I've been working hard at trying to develop what I call my "Teflon Shield" so that bad vibes don't stick to me and negative comments slide off along with pessimistic emotions.
Generally I am an upbeat person, trying to remain calm and positive. There are people, who probably can't help it, but they heap negativity at themselves and those around them. Sidestepping these people can sometimes be a problem, some just want to get right in your face because they're not happy until you're not happy.
I have one friend who often says "Gee, you sound great over the phone, everything must be going fine for you!" I think to myself, if she only knew how close I am to falling off the tightrope I am navigating each day, just one breath away from falling. I pretend there is a safety net, walking confidently, but somehow I know, deep down inside, there is no netting at all. But maybe if I just convince myself there is safety netting, walking confidently along the high thin wire, I won't fall at all, but eventually make it to safety, on the other side.
Recently I was thinking about friends who suddenly announced they were in "full remission" from their fatal disease. We all cheered and rallied around them, marveling at the miracle, only to watch them drop dead shortly thereafter, then finding out there was NO remission at all.
I've seen this phenomenon happen twice to me. One was a lady I went on vacation with to celebrate her birthday. Matter of fact, eight of us went to celebrate her birthday and remission. It was a hastily planned trip, but, 900 miles away, her birthday was celebrated in the Florida Keys aboard a chartered sailboat with 8 of her close friends. She died less than a week later, after we all returned home. Her bereaved husband let us know, there was no remission. She made it all up.
So often when things are bad or people are sick, we tend to avoid them all together. Sick people notice this. So to regain their friends, they sometimes announce they are in full remission, even though it's just a false hope for all concerned. Maybe it's just a liferaft to cling to. Hoping for rescue in a vast lonely sea.
When I lived in St John in the Virgin Islands, I was rebuilding my sailboat in the harbor, at anchor. To combat loneliness, I often visited "table one" at a favorite watering hole. Table one was a transient table that sat 6-10 people, depending on how many we could crowd around it. You could sit there alone, but with others, and not have to eat alone. You could meet old cronies and make new friends. It was a fun table and the staff of the restaurant always made sure that "table one" was never given away to tourists or large groups.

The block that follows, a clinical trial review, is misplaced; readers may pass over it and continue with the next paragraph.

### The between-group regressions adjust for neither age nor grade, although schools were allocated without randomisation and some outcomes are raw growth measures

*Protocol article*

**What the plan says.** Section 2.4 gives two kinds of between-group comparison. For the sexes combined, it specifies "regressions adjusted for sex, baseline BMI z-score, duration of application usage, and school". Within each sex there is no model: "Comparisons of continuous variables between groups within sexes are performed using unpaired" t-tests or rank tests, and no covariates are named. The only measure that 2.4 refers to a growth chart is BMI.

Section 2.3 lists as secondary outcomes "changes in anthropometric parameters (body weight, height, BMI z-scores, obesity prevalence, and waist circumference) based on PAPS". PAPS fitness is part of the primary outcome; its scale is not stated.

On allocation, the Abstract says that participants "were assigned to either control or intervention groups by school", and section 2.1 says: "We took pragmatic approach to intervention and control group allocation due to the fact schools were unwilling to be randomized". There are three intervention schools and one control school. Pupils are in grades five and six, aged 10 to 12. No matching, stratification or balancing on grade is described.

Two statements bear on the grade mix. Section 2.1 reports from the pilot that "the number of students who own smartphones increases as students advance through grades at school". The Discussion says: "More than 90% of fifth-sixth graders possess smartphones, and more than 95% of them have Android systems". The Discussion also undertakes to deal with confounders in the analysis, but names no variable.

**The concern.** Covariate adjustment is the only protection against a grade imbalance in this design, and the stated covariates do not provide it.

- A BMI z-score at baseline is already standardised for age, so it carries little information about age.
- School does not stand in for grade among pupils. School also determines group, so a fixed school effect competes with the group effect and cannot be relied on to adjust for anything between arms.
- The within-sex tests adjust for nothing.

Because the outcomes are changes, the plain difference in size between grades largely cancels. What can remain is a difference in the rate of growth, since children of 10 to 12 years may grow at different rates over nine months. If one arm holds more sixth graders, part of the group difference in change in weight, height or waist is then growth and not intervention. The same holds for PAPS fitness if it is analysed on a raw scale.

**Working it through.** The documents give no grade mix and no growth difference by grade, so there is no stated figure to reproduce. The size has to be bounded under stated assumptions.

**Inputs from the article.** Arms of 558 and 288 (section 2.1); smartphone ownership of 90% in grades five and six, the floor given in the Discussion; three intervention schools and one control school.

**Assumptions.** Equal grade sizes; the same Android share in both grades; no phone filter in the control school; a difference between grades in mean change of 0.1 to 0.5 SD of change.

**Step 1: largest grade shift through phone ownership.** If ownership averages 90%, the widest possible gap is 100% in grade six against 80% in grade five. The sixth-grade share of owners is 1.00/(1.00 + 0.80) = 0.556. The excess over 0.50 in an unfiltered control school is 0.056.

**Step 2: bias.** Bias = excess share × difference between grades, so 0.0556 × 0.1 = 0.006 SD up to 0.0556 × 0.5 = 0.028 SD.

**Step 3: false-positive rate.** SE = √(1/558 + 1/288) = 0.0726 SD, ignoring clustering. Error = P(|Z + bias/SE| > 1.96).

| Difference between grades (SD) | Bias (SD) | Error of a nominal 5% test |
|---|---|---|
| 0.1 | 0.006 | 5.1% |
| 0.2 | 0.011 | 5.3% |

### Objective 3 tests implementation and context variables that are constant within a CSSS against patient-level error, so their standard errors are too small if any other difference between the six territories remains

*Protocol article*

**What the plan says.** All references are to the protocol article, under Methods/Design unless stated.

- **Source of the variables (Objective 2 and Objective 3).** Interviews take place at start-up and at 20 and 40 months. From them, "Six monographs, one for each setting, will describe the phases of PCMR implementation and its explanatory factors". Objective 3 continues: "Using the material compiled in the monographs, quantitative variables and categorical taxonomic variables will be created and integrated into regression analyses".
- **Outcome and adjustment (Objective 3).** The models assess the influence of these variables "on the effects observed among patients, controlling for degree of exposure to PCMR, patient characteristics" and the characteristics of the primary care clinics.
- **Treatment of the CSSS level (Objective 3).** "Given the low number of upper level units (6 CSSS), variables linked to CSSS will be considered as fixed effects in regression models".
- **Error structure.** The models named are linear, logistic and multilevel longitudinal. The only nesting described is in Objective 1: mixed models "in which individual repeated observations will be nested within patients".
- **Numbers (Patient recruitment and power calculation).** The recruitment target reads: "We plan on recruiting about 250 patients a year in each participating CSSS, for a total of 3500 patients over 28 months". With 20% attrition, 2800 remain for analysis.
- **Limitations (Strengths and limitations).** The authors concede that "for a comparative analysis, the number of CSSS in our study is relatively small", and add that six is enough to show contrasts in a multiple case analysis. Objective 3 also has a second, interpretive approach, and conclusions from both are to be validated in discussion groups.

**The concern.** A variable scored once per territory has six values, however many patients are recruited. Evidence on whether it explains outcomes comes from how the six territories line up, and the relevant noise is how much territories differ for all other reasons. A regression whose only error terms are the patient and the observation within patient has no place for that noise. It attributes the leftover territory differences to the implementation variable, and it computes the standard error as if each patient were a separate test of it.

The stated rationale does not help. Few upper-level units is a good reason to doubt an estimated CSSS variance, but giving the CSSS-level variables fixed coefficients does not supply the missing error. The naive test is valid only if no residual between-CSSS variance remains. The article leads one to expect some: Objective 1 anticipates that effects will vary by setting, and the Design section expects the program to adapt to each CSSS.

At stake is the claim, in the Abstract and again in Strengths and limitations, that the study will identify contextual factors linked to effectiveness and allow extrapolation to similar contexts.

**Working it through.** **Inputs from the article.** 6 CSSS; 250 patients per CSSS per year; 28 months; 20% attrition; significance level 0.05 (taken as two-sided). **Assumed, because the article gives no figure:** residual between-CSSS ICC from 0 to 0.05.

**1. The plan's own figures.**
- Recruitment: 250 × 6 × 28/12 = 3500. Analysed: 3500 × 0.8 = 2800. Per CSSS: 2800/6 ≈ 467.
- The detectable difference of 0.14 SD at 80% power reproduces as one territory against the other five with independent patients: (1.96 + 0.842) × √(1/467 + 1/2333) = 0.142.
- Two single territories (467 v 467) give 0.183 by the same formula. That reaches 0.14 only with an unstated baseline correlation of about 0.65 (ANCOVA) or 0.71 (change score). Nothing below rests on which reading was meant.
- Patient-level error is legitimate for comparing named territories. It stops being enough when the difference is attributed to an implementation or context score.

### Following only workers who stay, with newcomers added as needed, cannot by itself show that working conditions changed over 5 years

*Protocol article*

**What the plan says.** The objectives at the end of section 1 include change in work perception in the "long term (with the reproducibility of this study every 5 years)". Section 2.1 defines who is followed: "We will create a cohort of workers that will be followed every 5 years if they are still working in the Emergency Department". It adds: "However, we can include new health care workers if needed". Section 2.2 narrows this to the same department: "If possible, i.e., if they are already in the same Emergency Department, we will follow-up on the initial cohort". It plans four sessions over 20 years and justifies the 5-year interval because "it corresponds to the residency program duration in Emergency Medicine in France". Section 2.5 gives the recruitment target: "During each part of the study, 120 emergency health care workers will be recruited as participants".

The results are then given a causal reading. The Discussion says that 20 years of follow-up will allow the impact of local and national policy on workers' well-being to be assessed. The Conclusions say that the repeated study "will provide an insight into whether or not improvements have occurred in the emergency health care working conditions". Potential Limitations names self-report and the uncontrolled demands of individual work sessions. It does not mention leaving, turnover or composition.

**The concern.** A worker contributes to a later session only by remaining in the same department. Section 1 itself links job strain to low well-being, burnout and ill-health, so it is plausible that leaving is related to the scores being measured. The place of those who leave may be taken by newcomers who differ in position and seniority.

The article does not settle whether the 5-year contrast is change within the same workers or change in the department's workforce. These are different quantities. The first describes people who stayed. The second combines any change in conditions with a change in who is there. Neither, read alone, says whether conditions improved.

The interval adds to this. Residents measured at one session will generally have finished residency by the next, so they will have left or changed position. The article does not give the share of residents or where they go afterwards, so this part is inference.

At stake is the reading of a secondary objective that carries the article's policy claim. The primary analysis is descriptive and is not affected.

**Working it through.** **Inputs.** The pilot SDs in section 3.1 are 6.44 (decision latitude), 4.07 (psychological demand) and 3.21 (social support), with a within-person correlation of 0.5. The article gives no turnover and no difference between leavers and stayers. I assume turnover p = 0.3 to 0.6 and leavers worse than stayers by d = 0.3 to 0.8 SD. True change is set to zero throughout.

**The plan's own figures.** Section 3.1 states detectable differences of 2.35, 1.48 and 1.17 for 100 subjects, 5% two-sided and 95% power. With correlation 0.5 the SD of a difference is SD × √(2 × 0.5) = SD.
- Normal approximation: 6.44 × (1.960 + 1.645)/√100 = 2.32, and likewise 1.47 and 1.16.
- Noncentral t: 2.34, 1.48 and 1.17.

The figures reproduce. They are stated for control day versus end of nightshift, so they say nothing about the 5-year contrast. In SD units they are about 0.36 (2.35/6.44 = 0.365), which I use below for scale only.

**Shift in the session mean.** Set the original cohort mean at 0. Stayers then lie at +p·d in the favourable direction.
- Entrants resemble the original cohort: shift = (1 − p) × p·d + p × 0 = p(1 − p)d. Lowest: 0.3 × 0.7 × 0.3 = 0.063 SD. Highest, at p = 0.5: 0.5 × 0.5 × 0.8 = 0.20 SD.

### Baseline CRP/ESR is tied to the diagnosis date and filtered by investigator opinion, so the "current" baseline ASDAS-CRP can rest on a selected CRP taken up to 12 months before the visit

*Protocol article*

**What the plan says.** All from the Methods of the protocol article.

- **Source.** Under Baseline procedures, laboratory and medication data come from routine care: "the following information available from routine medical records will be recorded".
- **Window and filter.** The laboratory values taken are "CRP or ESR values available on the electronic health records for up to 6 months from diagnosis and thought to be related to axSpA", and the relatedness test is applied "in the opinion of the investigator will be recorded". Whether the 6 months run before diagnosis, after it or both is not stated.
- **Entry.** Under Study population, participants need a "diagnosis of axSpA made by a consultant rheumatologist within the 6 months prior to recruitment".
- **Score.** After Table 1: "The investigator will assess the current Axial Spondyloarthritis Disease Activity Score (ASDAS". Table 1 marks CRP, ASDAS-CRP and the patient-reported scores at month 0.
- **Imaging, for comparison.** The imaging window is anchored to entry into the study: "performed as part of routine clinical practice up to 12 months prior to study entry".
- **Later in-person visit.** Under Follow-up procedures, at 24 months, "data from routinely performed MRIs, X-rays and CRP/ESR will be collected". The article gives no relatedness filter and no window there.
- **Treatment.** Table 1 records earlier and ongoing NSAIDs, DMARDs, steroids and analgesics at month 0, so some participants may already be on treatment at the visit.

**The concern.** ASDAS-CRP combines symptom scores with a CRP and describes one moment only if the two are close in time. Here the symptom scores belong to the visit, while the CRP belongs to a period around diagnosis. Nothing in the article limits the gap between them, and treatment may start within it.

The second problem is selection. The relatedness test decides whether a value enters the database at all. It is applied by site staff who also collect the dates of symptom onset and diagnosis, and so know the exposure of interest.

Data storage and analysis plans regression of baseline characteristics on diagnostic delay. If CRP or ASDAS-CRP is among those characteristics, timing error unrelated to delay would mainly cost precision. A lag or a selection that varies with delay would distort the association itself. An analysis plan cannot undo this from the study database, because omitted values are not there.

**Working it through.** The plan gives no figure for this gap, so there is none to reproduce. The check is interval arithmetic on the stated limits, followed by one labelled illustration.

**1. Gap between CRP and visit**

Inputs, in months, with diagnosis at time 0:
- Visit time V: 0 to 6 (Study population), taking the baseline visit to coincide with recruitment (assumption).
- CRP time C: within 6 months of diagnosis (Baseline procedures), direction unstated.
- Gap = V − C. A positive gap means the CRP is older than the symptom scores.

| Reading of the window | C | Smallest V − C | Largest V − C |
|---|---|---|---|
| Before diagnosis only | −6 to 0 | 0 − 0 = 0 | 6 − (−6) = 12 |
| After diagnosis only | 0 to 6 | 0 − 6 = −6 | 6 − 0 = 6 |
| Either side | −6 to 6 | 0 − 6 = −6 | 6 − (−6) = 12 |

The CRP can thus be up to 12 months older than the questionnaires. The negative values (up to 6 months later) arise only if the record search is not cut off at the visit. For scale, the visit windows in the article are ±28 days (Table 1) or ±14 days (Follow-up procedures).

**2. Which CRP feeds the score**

One day, over lunch, at table one, I met an old man who was visiting his cousin who had to work construction all day. He was simply ambling about town, looking for something to do, just enjoying the tropical weather and scenery. He was having trouble with his arms and hands. He claimed to be recuperating from cancer, announcing that since he was now in full remission, he had come to the Caribbean to enjoy a much needed vacation.
Many warm afternoons, after lunch, I took my small motorized dinghy out of the noisy harbor, which shared traffic with large passenger ferries and small freighters, to another bay where there was an unspoiled gorgeous sandy beach with crystal clear waters. It could only be reached by a long hike, or by dinghy. Because of this remoteness, it was popular for the clothing-optional enthusiasts.
Indeed, I had become accustomed to going topless there, wearing only a G-string. I knew many of the beach goers anyhow, they were my neighbors in the harbor, also living aboard their boats at anchor, as this harbor had no marina. We were a fairly closeknit community. Maybe because once you've seen all your neighbors naked, you feel more relaxed around them, yet there is an intimacy, that makes you want to jump up and help them or rally around, anytime they needed help.
I knew the old man's younger cousin, he was a good sort. The man himself was about 30 years my senior, as well as his young cousin's. He seemed open and honest, harmless enough, he was underweight by about 20%, trying to keep himself entertained until his cousin got off work. I had finished my lunch, at table one. I was off work for the whole week, as back then I did yacht charters, working 16 hour days, for weeks at a time, so I often simply relaxed when I finally had a few days off to recuperate mind and body before the next big charter assignment.